Mammoth Cave National Park

By: Freelance Contributor
Mammoth Cave National Park, United States - September 9, 2018. This image captured shows just how truly mammoth the caves are inside the Mammoth Cave National Park area. Truly a Mammoth Cave! An image captured along the Audubon Avenue inside Mammoth Cave in the national park. With this image, I wanted to capture the immense feel of the caves all around me in this giant canyon passage. I did my best to minimize some of the information exhibits around, but I also felt that was kind of important as it did give a sense of perspective that was really needed. A park ranger happen to be walking by, so I captured part of the shadowed image of her moving by me. I kind of felt that added to the perspective for this image too. While I was satisfied enough with the image, I decided to try another approach to post-processing and import the RAW/NEF image into Aurora HDR 2019 to see what it might produce. I found it brought out much richer and larger dynamic range to the image. I then exported a TIFF image to Capture NX2 where I was able to finish up for this final image. Getty Images / (C)2018 {Mark C. Stevens}, all rights reserved


Descend into the Longest Known Caving System in the World

Zack Frank / Shutterstock

Mammoth Cave National Park houses the longest known cave system in the world, with more than 390 miles of explored caverns and passageways. The park preserves the cave system and the surrounding areas of Green River Valley and some of the rolling hills and country of south-central Kentucky, the Bluegrass State. One of the park’s early guides, Stephen Bishop, once described the cave system as a “grand, gloomy, and peculiar place.”


Activities in Mammoth Cave National Park

Wangkun Jia / Shutterstock

Mammoth Cave is best known for its cave tours. Some of the most famous routes include the Mammoth Passage Tour, which travels via the cave’s oldest entrance; the Frozen Niagara Tour, where visitors behold the beauty of that famous formation; and the Great Onyx Lantern Tour, which is led by lantern light.

The park also offers plenty of camping opportunities – there are three developed campgrounds and plenty of backcountry sites. Campsites include Mammoth Cave Campground, Houchin Ferry Campground, and Maple Springs Group Campground.

The Green and Nolin rivers border the park for 31 majestic miles and allow for many water activities like canoeing, boating, kayaking, and fishing. Boaters can catch glimpses of wildlife, trees, plants, and bluffs. Visitors shouldn’t forget to take a look at the Green River Bluffs Overlook, where a breathtaking view of the Green River valley can be taken in from high above.


Visiting Mammoth Cave National Park

Kelly vanDellen / Shutterstock

Mammoth Cave National Park is open every day of the year except Christmas Day. Visitors should keep in mind that fees for adult cave tours range from $5 to $48.  Fees for campgrounds range from $12 to $40 a night.

The park offers hotel lodging at the Mammoth Cave Hotel. The hotel offers accommodations throughout the park. The hotel operates three restaurants: the Crystal Lake Coffee House, a place for the quick, casual fare; the Travertine Restaurant, a more upscale option; and TrogloBITES, a seasonal establishment for fast, to-go food.


Wildlife in Mammoth Cave National Park

Piotr Krzeslak / Shutterstock

With an incredibly diverse ecological system to call home, the park is abundant with wildlife. Inside the cave system alone there are over 130 animal inhabitants, including temporary inhabitants as well as troglobites and stygobites. These specially adapted animals live their entire lives in the dark caves. In many cases, they have reduced pigmentation, lack eyes, and have increased sensory organs. Land-dwellers of this type has the prefix ”troglo.” Aquatic cave-dwelling species have the prefix “stygo.”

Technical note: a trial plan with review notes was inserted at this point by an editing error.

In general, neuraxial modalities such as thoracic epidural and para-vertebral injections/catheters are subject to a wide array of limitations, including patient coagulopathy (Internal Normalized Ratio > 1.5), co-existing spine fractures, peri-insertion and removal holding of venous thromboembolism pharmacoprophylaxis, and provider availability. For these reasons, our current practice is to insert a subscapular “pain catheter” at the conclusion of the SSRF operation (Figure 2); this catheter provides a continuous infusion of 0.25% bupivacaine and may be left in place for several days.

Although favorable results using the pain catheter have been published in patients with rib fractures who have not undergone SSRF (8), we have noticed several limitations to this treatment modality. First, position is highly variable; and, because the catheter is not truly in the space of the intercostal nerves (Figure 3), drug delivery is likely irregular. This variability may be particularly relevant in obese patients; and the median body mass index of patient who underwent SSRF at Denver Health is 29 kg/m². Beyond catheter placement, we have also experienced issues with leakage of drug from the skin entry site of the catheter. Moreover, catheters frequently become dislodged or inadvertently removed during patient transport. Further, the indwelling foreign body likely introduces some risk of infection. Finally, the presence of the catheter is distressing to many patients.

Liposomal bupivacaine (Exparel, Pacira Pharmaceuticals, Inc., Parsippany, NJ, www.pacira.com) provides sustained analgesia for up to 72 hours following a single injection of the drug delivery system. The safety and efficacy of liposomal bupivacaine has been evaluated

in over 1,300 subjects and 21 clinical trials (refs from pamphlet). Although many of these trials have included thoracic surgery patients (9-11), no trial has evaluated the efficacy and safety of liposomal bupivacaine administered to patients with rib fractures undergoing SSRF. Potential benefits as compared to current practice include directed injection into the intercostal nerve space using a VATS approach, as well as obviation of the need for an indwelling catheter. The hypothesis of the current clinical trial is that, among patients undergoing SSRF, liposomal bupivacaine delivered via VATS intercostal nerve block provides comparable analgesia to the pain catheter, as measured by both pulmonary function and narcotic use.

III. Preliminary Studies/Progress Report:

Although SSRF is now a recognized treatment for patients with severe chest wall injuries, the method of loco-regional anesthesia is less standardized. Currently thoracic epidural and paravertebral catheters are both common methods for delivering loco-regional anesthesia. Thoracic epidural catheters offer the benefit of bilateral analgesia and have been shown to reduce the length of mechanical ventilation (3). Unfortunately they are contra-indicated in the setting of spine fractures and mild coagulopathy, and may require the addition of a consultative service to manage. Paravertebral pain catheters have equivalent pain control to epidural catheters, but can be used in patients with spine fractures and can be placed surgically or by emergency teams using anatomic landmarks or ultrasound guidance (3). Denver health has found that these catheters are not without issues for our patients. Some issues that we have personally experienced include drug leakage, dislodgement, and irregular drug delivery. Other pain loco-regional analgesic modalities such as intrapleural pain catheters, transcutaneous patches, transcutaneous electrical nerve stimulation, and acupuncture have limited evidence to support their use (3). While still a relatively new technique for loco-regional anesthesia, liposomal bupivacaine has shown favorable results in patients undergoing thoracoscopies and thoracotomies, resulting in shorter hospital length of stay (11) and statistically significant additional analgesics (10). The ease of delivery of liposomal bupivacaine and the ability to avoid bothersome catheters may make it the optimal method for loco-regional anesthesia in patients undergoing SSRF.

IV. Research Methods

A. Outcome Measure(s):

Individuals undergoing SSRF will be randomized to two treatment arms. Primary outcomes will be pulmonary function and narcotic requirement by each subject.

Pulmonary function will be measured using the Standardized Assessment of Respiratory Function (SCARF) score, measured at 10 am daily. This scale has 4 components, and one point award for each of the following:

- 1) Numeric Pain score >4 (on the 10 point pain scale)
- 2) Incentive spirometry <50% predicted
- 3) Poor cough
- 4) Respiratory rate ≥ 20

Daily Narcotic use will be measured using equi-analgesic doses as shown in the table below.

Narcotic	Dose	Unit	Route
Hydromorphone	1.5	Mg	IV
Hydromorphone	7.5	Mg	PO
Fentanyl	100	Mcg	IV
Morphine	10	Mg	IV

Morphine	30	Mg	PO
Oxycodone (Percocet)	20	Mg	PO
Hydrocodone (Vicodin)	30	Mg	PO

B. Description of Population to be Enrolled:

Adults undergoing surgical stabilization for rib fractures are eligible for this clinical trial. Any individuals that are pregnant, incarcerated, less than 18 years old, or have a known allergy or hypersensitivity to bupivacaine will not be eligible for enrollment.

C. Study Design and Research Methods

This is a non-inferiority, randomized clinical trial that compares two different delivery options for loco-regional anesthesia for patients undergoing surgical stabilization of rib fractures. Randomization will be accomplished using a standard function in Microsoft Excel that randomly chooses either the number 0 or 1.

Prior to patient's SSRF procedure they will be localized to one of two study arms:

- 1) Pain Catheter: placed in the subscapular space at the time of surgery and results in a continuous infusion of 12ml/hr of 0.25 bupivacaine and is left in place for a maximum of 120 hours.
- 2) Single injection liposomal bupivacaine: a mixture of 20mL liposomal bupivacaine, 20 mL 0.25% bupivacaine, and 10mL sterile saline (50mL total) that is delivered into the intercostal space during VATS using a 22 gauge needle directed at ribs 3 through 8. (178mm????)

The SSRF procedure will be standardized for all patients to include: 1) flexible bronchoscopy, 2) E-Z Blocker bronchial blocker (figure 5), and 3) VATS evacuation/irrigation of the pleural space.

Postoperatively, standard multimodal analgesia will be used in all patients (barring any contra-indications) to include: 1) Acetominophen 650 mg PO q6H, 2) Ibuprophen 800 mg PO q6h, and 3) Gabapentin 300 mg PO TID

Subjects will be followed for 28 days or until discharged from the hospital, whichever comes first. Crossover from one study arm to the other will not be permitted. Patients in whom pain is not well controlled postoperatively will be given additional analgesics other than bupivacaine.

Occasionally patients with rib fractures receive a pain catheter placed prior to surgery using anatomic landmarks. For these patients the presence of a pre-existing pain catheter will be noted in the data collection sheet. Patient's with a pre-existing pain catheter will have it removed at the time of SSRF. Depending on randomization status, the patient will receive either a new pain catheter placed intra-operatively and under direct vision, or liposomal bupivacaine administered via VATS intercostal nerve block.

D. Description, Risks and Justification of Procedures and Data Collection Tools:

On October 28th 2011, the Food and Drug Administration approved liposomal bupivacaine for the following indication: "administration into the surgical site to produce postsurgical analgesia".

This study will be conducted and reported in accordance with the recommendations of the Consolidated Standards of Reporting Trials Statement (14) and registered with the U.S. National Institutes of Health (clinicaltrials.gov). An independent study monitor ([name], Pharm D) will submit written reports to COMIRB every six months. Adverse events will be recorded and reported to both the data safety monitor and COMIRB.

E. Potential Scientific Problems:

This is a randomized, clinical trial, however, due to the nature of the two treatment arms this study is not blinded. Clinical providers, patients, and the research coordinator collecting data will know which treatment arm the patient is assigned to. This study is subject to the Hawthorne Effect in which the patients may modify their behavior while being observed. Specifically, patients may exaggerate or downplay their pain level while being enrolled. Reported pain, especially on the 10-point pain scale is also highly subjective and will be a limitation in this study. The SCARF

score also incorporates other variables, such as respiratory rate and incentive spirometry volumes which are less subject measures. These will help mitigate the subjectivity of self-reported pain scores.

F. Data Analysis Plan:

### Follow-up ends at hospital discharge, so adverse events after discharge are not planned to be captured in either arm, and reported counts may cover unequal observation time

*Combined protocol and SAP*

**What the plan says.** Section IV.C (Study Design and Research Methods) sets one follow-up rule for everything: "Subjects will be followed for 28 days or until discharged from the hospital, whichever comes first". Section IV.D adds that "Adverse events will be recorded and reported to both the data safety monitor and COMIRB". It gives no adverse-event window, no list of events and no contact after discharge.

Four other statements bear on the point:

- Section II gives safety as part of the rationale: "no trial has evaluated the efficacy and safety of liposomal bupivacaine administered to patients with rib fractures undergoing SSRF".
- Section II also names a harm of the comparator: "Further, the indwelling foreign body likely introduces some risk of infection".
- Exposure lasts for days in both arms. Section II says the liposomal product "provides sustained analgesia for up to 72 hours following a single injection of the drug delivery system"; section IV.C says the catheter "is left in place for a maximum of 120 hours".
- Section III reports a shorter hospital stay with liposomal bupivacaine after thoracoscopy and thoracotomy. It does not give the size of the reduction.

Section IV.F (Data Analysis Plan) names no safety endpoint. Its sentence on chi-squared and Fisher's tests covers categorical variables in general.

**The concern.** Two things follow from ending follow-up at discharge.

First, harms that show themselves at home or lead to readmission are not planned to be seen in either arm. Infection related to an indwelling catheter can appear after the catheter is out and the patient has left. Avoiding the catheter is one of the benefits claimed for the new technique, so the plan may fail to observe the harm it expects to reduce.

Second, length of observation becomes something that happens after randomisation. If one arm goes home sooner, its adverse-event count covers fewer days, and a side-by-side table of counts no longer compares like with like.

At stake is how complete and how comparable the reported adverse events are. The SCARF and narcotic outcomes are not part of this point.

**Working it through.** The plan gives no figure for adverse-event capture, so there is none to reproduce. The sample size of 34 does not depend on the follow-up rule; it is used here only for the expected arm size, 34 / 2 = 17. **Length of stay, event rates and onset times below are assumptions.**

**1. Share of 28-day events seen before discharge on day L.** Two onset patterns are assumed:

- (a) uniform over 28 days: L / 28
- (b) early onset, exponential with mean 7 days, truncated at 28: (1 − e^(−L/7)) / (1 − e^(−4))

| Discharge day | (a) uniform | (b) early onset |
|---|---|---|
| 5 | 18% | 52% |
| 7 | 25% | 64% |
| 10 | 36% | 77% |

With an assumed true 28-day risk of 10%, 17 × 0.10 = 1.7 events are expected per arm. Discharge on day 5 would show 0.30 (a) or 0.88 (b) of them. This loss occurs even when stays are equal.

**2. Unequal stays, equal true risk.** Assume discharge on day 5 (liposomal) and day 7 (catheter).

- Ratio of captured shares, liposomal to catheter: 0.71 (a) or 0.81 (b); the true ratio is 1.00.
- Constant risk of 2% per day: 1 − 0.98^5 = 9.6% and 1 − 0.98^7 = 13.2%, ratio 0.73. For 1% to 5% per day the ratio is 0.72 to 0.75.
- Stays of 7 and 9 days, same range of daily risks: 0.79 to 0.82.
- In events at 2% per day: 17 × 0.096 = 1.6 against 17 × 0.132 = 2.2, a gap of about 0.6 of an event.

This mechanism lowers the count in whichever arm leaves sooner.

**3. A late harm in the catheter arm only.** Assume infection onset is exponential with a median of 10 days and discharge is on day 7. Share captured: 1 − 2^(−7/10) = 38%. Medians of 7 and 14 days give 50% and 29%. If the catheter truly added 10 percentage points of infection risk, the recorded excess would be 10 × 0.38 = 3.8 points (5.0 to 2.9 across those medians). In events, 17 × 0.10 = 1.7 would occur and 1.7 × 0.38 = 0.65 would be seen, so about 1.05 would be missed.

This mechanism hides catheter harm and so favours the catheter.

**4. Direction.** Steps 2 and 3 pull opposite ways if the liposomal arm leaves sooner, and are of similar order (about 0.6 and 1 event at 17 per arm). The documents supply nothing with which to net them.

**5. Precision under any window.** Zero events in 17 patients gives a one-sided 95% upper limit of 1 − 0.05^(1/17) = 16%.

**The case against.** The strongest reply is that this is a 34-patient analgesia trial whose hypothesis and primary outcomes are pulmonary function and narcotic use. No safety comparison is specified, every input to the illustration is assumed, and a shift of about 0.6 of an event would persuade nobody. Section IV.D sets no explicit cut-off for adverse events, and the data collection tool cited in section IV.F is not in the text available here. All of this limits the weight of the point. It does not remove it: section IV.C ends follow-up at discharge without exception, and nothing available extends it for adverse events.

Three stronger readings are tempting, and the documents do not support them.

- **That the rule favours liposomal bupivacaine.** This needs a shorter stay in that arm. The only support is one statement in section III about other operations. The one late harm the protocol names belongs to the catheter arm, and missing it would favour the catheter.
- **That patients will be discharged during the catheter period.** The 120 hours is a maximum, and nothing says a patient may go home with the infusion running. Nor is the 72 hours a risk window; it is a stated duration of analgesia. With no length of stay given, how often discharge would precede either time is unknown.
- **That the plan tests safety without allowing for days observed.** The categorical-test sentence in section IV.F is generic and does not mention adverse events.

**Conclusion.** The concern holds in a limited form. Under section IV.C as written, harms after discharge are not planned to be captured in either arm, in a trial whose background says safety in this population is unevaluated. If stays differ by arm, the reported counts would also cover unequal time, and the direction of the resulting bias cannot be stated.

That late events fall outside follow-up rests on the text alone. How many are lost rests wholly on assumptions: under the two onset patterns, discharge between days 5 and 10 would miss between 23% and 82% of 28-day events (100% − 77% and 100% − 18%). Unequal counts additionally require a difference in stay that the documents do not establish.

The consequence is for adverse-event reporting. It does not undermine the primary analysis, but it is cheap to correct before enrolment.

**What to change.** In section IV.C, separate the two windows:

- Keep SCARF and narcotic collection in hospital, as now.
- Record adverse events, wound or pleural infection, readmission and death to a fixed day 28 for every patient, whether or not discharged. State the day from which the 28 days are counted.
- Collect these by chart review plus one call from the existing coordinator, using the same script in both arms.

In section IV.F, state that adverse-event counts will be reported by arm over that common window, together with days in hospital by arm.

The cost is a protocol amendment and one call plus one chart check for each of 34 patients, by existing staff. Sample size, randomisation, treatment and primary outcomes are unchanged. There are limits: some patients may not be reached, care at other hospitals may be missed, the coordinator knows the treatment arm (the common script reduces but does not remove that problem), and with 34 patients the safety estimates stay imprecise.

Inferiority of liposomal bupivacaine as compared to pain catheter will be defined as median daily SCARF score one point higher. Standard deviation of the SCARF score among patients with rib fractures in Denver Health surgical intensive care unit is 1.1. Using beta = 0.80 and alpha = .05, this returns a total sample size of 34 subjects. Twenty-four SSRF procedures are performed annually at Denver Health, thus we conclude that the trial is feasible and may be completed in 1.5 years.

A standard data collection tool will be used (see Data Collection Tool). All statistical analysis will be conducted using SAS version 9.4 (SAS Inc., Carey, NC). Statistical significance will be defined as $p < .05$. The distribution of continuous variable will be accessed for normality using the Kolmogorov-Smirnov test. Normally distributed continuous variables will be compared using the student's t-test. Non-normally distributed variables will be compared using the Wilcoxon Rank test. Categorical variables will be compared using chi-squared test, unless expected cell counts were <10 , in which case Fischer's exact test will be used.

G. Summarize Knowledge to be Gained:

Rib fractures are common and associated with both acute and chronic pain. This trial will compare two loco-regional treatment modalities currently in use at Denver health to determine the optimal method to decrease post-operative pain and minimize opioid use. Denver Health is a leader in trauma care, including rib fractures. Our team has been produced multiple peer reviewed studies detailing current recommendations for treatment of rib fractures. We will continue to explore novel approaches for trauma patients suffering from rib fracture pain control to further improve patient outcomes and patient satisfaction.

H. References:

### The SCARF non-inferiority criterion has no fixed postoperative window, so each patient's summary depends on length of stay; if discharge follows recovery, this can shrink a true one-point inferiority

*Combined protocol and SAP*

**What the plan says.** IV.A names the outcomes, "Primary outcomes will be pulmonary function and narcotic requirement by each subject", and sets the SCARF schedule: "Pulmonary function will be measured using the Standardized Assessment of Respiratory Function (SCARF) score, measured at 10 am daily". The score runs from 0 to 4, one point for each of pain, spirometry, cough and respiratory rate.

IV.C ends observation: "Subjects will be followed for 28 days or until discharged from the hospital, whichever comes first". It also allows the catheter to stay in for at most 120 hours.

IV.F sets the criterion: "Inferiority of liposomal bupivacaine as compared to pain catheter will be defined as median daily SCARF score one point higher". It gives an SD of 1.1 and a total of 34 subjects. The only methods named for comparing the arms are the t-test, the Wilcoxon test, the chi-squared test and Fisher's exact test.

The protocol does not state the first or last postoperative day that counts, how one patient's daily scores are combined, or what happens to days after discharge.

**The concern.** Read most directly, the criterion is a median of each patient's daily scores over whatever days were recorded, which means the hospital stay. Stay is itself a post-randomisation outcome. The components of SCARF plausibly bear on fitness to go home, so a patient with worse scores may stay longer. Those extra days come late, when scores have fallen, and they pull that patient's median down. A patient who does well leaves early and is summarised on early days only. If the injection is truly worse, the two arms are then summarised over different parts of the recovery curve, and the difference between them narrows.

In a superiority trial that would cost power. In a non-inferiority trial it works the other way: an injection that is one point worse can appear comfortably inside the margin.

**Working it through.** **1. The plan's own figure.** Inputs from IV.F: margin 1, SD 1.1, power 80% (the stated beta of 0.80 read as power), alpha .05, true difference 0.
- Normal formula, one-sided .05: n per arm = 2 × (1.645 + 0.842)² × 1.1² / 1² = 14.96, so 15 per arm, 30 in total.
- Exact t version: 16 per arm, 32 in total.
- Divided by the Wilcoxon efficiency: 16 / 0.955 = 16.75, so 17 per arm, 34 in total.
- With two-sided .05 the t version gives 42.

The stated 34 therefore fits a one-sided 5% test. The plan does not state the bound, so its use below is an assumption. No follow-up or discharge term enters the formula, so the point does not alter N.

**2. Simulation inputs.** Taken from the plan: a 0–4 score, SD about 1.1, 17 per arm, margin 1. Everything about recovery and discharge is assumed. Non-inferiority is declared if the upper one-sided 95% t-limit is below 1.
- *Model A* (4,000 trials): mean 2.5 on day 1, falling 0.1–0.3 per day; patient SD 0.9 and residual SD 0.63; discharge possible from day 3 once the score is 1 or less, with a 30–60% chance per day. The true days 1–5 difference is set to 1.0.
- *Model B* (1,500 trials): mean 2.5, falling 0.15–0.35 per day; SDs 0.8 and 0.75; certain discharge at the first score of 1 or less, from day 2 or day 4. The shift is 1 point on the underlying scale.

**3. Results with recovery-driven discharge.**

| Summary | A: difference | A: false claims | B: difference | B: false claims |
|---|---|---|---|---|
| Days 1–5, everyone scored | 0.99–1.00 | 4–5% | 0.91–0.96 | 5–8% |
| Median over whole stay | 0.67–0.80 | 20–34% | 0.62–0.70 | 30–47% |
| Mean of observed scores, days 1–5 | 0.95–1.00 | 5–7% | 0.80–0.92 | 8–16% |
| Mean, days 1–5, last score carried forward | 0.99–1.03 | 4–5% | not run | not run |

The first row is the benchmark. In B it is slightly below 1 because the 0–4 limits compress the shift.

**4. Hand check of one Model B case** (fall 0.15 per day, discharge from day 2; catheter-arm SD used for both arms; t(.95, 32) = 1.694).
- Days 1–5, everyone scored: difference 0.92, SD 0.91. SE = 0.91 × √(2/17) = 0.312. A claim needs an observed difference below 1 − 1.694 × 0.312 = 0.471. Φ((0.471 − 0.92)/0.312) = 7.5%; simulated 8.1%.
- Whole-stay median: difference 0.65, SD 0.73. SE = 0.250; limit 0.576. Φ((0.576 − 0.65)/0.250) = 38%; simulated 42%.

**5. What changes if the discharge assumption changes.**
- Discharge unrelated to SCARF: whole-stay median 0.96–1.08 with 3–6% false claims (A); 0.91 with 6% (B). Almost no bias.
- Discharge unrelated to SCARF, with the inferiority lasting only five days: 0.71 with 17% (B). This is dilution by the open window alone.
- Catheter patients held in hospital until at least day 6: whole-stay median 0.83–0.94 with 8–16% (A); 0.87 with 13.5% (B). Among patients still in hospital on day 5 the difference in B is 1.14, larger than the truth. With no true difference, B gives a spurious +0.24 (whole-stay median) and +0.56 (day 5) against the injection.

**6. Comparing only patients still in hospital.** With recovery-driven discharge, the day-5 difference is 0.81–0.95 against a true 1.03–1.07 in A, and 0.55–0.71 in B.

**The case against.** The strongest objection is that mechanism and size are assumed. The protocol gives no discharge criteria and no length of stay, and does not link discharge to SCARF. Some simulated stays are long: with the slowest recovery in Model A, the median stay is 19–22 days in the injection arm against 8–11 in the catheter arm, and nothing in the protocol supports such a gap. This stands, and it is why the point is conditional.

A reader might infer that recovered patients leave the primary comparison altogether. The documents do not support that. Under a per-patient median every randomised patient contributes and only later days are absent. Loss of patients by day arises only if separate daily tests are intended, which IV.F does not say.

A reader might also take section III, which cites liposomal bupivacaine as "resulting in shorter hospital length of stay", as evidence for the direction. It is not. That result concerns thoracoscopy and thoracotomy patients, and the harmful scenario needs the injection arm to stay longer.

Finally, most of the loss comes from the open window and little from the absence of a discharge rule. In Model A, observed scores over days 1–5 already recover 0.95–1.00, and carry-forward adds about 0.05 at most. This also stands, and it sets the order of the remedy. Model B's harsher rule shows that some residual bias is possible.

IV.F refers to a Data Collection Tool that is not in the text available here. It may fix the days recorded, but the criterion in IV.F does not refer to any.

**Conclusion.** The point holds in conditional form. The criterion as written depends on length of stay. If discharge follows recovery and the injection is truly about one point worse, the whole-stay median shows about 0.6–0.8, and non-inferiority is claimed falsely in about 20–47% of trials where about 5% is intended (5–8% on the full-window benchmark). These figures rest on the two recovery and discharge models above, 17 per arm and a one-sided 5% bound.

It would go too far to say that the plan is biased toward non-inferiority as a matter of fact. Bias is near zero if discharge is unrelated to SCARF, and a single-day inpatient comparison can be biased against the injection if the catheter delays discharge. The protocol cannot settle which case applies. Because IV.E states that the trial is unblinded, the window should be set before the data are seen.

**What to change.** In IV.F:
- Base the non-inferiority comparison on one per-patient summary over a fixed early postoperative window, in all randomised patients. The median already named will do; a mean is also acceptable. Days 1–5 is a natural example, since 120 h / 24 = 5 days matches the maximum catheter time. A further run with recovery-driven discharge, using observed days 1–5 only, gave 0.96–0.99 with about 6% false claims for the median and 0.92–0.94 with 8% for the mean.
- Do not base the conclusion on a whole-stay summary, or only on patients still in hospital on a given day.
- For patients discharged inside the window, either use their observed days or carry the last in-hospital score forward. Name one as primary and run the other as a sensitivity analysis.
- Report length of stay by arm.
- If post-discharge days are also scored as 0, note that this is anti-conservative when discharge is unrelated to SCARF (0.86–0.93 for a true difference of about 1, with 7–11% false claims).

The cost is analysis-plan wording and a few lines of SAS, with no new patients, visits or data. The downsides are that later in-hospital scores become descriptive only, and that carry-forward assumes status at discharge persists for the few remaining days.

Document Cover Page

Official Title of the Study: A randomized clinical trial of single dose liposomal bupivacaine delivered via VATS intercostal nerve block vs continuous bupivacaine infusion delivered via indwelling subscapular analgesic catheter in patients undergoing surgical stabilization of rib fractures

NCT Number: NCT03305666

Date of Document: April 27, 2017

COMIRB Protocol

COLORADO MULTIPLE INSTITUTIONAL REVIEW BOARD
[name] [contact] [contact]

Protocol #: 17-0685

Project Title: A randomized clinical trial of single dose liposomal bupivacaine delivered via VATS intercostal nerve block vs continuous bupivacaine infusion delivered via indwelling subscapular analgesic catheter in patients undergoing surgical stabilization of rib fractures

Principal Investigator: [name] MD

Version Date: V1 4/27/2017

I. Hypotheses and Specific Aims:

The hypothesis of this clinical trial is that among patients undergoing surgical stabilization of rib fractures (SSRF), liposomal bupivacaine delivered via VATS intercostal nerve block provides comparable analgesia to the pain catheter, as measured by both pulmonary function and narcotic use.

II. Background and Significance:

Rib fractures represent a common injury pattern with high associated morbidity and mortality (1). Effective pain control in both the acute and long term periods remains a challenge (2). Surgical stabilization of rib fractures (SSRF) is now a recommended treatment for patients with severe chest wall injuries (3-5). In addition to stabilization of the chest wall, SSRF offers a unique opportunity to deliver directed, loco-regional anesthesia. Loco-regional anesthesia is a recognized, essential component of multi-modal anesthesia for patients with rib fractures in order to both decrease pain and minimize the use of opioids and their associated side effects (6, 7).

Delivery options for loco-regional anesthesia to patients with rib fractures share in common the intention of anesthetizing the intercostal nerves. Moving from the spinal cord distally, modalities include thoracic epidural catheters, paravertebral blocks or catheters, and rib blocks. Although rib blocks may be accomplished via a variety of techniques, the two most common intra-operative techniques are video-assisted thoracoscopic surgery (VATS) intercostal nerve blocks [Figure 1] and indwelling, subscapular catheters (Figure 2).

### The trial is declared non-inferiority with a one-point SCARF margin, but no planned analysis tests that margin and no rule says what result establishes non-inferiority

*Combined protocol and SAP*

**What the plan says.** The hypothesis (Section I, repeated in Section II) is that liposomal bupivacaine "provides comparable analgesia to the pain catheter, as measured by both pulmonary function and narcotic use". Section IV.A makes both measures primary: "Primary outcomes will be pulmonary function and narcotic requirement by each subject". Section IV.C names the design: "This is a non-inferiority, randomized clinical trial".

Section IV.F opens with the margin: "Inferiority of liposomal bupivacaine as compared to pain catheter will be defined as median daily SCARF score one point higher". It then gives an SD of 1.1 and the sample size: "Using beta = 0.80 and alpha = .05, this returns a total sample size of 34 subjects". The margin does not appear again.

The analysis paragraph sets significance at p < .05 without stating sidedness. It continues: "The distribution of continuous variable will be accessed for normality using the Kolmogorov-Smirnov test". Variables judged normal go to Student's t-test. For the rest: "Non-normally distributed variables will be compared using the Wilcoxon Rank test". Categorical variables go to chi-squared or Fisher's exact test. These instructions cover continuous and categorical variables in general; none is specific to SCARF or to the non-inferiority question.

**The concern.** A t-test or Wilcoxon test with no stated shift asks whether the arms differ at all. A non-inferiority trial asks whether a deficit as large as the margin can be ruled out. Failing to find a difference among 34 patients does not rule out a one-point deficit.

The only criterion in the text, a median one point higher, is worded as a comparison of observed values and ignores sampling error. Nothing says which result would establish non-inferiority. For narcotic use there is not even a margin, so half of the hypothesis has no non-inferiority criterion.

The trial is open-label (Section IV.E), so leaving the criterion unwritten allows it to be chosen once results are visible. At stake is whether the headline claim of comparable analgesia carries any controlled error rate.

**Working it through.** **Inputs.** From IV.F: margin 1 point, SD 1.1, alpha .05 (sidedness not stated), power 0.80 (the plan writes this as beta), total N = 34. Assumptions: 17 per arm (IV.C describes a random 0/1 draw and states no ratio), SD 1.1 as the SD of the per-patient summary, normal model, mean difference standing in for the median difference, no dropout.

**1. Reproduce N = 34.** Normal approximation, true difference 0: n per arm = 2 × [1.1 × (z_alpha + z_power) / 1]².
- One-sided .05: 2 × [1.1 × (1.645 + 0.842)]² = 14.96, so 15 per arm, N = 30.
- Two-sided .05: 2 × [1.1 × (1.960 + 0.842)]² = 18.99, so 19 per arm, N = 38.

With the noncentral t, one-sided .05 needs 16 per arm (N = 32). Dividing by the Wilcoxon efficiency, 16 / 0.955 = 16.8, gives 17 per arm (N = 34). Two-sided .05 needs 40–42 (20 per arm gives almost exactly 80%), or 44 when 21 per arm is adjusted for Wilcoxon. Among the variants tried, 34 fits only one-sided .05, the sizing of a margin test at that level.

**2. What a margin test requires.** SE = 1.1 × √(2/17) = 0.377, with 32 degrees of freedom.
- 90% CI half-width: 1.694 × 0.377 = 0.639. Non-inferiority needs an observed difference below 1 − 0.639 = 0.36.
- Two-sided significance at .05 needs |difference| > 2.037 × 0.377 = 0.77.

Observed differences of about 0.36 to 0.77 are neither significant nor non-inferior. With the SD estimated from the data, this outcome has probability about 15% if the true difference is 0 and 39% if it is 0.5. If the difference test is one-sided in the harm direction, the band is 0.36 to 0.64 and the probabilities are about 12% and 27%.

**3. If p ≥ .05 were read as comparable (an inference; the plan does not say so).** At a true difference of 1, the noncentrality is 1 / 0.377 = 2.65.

The park itself is home to over 70 species on the threatened, endangered, or state-protected list. The pygmy shrew, a small rodent, scurries around the park and is one of the smallest mammals by weight on earth. Many of the park’s animals only come alive at night. Bats, for instance, are nocturnal and have been flapping around the cave system for millions of years. But their numbers are dwindling and efforts are being made to return the bats to their original population. The park is in the early stages of reintroducing river otters to the area.


History of Mammoth Cave National Park

The first person to ever enter the cave probably visited more than 4,000 years ago, but it wasn’t until 2,000 years ago that Native Americans of the Early Woodland Period started using the cave for mining. These primitive miners searched the complex, dark systems for precious minerals. Traces of their past can be evaluated based on the objects they left behind: slippers, torches, mussel shells.

In the 18th century, European settlers discovered the cave. They found the cave was abundant with calcium nitrate, which could be used to make black gunpowder — a precious commodity during the War of 1812. The cave’s worth increased dramatically and the settlers enlisted slaves to extract the substance. After the war, in 1816, interest in the cave as spectacle peaked, and there have been tours ever since. Since then, the cave has been used as a hospital, a choir space, and a church, among other things. It was established as Mammoth Cave National Park in 1945.

Other key dates in Mammoth Cave’s history:

  • July 1, 1941 – Mammoth Cave National Park is established.
  • September 18, 1946 – With the end of World War II, Mammoth Cave undergoes its formal introduction as the 26th unit of the National Park Service.
  • October 27, 1981 – Mammoth Cave National Park is designated as a World Heritage Site.
  • September 26, 1990 – Mammoth Cave National Park is designated as an International Biosphere Reserve.